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Punk Love at Awesomefest

For a punk event, Awesomefest has a decidedly hippie vibe.
For a punk event, Awesomefest has a decidedly hippie vibe.

Punk Love. “It actually started as a joke,” says Kyle Pagel. He is a promoter of punk shows and part owner of an indie punk label in Riverside called Muy Autentico. “There’s a guy we call Mattie Awesome. We heard he was gonna be in town for one of our shows, so we decided to call it the Mattie Awesomefest.” That was 2007. Pagel says the following year Mattie Awesomefest had morphed into an all-day happening with ten bands. “We dropped the Mattie, and we just called it the Awesomefest.”

In 2009, Awesomefest moved to San Diego, to North Park, in part because the majority of the festival’s promoters (there are about ten) are based here and in part, Pagel says, because “Riverside is just a dead environment.”

“By moving to San Diego we were able to expand venues,” says Pagel, “and to make the event national. We’ve got friends flying in from all over just because it’s in San Diego.”

Now in its fifth year, Awesomefest is spread out over three days and four venues, including Eleven, U-31, the Office, and the Soda Bar. “In 2009, we started off by picking 20 regional bands that we felt were important to the extended Southern California DIY punk music scene,” from an area, says Pagel, that extends from San Diego north to Los Angeles. “But this year we have bands coming from Canada, New York, the Midwest, Florida, and Seattle.” Besides Tiltwheel and Dan Padilla, local bands include the Bertos, the Last Years, and Sunnyside.

For a punk event, the Awesomefest has a decidedly hippie-ish vibe. Their web page says, “Awesomefest is a volunteer collaboration of nine core organizers, all longtime members of the Southern California DIY punk community, brought together for a love of three things: non-shit music, friendship, and fun.” Pagel says they have no corporate sponsors. “We’re not looking for handouts from anybody. There’s not even profit involved.” Every dollar they collect, he says, goes to band guarantees and expenses. The show promoters are not paid salaries or stipends. “We don’t keep anything. We even buy our own tickets to the festival.” Pagel, 26, expects attendance this year, including bands, to top 800. By his calculations, the event is growing each year. “But,” he says, “we are not trying to make this into something like the Warped Tour.”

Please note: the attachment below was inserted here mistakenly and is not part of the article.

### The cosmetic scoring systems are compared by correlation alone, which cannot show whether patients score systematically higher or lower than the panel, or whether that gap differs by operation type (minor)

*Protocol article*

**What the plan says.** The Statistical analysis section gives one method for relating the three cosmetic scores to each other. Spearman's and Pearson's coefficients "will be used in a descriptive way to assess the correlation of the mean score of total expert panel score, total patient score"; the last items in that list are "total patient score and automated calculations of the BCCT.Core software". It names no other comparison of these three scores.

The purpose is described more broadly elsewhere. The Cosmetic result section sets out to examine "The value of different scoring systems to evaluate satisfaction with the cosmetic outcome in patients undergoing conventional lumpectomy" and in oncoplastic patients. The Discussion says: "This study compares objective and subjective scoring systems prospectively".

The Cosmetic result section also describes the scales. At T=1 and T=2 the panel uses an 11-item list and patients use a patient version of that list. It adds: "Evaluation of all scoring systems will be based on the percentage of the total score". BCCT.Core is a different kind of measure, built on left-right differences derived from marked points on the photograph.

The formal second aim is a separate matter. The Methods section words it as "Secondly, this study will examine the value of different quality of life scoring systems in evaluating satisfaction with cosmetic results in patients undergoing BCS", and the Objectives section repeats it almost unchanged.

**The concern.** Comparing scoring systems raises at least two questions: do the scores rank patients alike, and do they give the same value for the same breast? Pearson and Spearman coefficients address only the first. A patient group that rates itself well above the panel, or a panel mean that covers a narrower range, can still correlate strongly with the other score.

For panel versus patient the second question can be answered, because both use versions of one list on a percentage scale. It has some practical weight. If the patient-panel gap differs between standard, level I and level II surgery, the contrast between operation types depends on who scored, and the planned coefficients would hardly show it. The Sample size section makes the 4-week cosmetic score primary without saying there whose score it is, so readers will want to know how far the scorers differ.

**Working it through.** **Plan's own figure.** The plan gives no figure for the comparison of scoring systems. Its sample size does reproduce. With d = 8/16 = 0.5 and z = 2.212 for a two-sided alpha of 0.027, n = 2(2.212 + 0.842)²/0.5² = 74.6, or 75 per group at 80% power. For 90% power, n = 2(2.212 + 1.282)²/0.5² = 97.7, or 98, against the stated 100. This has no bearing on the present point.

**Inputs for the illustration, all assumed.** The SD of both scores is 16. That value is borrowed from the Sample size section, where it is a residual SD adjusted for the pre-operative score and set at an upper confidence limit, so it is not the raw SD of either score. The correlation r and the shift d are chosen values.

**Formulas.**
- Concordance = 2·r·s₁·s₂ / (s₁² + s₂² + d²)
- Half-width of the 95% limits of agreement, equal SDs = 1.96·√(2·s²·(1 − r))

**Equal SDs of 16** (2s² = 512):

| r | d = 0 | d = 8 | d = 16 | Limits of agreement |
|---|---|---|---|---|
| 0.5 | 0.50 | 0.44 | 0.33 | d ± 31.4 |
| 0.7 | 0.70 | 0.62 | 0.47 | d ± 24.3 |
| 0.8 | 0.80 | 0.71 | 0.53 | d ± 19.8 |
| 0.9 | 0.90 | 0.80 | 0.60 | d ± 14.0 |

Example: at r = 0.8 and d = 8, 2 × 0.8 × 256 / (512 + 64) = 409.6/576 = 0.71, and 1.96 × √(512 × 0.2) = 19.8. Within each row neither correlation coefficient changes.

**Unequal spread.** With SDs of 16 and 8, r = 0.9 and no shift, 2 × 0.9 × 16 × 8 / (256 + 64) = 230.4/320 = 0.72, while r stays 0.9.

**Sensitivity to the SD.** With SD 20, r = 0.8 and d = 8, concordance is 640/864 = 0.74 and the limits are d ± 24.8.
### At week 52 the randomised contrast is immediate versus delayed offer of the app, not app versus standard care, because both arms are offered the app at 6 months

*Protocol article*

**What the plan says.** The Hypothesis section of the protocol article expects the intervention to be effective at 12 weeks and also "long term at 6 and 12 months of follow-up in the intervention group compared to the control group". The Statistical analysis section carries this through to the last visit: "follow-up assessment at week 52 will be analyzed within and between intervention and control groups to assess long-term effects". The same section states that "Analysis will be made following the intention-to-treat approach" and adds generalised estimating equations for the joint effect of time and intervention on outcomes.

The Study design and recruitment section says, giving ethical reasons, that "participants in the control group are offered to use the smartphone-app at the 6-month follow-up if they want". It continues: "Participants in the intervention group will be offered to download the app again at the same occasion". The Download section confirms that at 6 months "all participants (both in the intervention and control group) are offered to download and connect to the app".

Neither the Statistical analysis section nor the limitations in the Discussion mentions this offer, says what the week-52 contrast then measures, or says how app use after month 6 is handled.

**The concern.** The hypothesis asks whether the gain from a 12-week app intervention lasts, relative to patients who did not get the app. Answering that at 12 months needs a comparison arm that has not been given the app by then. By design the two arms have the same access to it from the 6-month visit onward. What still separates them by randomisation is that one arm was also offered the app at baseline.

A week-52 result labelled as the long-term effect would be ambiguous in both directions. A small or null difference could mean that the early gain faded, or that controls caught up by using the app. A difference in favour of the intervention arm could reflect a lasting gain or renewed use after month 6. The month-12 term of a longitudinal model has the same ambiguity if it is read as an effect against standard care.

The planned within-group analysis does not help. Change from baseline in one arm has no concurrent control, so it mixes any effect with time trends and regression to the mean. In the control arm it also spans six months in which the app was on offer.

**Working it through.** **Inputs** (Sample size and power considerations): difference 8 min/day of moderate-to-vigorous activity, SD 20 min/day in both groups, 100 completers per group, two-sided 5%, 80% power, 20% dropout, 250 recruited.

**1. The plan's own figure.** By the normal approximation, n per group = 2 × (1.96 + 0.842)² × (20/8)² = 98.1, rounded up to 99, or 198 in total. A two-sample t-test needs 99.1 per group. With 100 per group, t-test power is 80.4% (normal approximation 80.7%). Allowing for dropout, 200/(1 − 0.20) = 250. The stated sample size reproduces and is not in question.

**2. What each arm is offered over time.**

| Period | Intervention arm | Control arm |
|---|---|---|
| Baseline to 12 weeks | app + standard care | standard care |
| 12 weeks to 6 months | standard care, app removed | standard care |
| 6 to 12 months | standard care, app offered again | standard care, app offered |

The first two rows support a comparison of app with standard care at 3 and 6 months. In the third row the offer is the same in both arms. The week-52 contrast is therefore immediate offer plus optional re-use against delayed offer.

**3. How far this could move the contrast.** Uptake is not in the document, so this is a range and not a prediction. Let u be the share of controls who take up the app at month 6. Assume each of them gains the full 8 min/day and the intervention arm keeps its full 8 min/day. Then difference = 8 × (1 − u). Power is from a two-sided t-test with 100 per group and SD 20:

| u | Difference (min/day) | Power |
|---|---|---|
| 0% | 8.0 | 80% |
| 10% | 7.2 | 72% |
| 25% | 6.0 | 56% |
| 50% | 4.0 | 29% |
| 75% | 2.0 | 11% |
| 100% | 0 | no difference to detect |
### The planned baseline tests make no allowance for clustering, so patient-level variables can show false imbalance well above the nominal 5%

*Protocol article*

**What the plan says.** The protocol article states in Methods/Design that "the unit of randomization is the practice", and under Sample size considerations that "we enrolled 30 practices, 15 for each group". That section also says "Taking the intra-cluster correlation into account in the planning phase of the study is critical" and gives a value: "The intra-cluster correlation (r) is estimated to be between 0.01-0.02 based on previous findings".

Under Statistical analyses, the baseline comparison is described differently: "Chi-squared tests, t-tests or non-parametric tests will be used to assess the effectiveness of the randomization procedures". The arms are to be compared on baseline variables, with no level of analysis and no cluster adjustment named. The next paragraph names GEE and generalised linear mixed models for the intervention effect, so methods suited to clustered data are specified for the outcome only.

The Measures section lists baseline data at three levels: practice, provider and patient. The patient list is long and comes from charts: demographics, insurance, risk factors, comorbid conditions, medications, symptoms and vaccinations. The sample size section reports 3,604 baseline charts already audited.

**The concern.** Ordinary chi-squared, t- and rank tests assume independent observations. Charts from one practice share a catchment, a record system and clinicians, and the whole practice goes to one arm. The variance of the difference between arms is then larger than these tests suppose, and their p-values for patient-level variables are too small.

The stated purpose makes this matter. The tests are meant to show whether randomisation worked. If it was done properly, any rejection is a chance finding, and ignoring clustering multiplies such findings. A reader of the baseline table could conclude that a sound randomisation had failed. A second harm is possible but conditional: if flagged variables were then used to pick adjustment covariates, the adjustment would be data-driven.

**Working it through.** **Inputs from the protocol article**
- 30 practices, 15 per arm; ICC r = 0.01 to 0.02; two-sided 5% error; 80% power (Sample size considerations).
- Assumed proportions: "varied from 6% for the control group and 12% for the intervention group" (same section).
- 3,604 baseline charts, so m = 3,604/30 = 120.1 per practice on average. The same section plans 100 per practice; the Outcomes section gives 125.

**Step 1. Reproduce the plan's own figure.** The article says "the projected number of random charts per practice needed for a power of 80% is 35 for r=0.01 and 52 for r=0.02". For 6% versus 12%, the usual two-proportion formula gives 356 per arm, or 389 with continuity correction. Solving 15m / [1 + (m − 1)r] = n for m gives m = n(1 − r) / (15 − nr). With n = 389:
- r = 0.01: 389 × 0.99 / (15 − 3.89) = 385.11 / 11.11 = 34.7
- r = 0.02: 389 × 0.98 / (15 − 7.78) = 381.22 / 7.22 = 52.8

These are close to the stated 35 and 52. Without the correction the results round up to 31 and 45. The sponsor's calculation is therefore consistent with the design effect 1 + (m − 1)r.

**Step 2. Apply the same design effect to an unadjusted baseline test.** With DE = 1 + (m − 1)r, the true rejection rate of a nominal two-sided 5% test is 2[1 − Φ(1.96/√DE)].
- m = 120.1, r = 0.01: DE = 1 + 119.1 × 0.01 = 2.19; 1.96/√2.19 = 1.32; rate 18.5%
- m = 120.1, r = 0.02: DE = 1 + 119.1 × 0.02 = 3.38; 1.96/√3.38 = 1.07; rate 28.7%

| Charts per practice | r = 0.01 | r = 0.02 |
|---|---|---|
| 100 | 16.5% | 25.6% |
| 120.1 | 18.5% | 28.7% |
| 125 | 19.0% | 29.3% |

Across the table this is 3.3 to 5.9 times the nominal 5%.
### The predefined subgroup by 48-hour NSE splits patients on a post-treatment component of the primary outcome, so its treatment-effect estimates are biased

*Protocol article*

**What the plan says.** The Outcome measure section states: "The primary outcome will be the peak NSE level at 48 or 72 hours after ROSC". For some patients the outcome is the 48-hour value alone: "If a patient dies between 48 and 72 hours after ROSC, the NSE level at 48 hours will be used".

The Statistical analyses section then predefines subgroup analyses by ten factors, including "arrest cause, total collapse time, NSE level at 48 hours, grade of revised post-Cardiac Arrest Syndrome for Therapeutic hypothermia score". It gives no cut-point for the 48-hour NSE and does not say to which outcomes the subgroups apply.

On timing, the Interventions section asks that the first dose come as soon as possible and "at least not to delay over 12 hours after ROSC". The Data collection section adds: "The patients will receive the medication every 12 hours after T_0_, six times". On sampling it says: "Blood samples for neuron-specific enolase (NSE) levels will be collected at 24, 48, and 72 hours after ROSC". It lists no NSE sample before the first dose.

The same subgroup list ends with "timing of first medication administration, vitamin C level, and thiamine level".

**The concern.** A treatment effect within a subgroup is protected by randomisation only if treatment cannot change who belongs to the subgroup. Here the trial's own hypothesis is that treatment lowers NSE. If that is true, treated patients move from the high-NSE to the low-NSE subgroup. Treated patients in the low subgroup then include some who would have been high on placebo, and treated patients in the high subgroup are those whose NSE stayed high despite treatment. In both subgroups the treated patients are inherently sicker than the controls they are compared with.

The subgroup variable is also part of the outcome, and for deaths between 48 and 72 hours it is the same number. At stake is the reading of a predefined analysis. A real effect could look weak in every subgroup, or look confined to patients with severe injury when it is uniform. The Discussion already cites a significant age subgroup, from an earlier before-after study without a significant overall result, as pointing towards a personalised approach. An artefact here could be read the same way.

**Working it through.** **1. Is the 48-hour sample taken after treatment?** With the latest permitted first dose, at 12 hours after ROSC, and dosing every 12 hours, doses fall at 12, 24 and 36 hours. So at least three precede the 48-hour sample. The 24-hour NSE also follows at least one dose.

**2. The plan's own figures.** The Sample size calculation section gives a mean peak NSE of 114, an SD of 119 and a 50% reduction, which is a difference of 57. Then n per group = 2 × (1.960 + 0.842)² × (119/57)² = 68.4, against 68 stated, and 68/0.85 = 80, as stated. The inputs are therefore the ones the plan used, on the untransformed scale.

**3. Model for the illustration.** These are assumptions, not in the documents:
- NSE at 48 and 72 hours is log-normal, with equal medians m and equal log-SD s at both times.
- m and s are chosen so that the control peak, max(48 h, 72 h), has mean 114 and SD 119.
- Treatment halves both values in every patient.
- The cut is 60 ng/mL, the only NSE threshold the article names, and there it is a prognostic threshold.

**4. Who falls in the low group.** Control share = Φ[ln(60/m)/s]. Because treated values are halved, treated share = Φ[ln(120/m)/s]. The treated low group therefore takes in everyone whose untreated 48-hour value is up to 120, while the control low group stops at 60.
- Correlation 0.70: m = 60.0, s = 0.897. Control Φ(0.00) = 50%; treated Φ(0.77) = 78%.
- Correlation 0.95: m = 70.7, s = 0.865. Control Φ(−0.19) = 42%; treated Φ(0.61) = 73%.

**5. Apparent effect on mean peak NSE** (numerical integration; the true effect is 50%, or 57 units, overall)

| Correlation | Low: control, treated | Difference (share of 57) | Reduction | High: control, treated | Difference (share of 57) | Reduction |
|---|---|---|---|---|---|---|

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For a punk event, Awesomefest has a decidedly hippie vibe.
For a punk event, Awesomefest has a decidedly hippie vibe.

Punk Love. “It actually started as a joke,” says Kyle Pagel. He is a promoter of punk shows and part owner of an indie punk label in Riverside called Muy Autentico. “There’s a guy we call Mattie Awesome. We heard he was gonna be in town for one of our shows, so we decided to call it the Mattie Awesomefest.” That was 2007. Pagel says the following year Mattie Awesomefest had morphed into an all-day happening with ten bands. “We dropped the Mattie, and we just called it the Awesomefest.”

In 2009, Awesomefest moved to San Diego, to North Park, in part because the majority of the festival’s promoters (there are about ten) are based here and in part, Pagel says, because “Riverside is just a dead environment.”

“By moving to San Diego we were able to expand venues,” says Pagel, “and to make the event national. We’ve got friends flying in from all over just because it’s in San Diego.”

Now in its fifth year, Awesomefest is spread out over three days and four venues, including Eleven, U-31, the Office, and the Soda Bar. “In 2009, we started off by picking 20 regional bands that we felt were important to the extended Southern California DIY punk music scene,” from an area, says Pagel, that extends from San Diego north to Los Angeles. “But this year we have bands coming from Canada, New York, the Midwest, Florida, and Seattle.” Besides Tiltwheel and Dan Padilla, local bands include the Bertos, the Last Years, and Sunnyside.

For a punk event, the Awesomefest has a decidedly hippie-ish vibe. Their web page says, “Awesomefest is a volunteer collaboration of nine core organizers, all longtime members of the Southern California DIY punk community, brought together for a love of three things: non-shit music, friendship, and fun.” Pagel says they have no corporate sponsors. “We’re not looking for handouts from anybody. There’s not even profit involved.” Every dollar they collect, he says, goes to band guarantees and expenses. The show promoters are not paid salaries or stipends. “We don’t keep anything. We even buy our own tickets to the festival.” Pagel, 26, expects attendance this year, including bands, to top 800. By his calculations, the event is growing each year. “But,” he says, “we are not trying to make this into something like the Warped Tour.”

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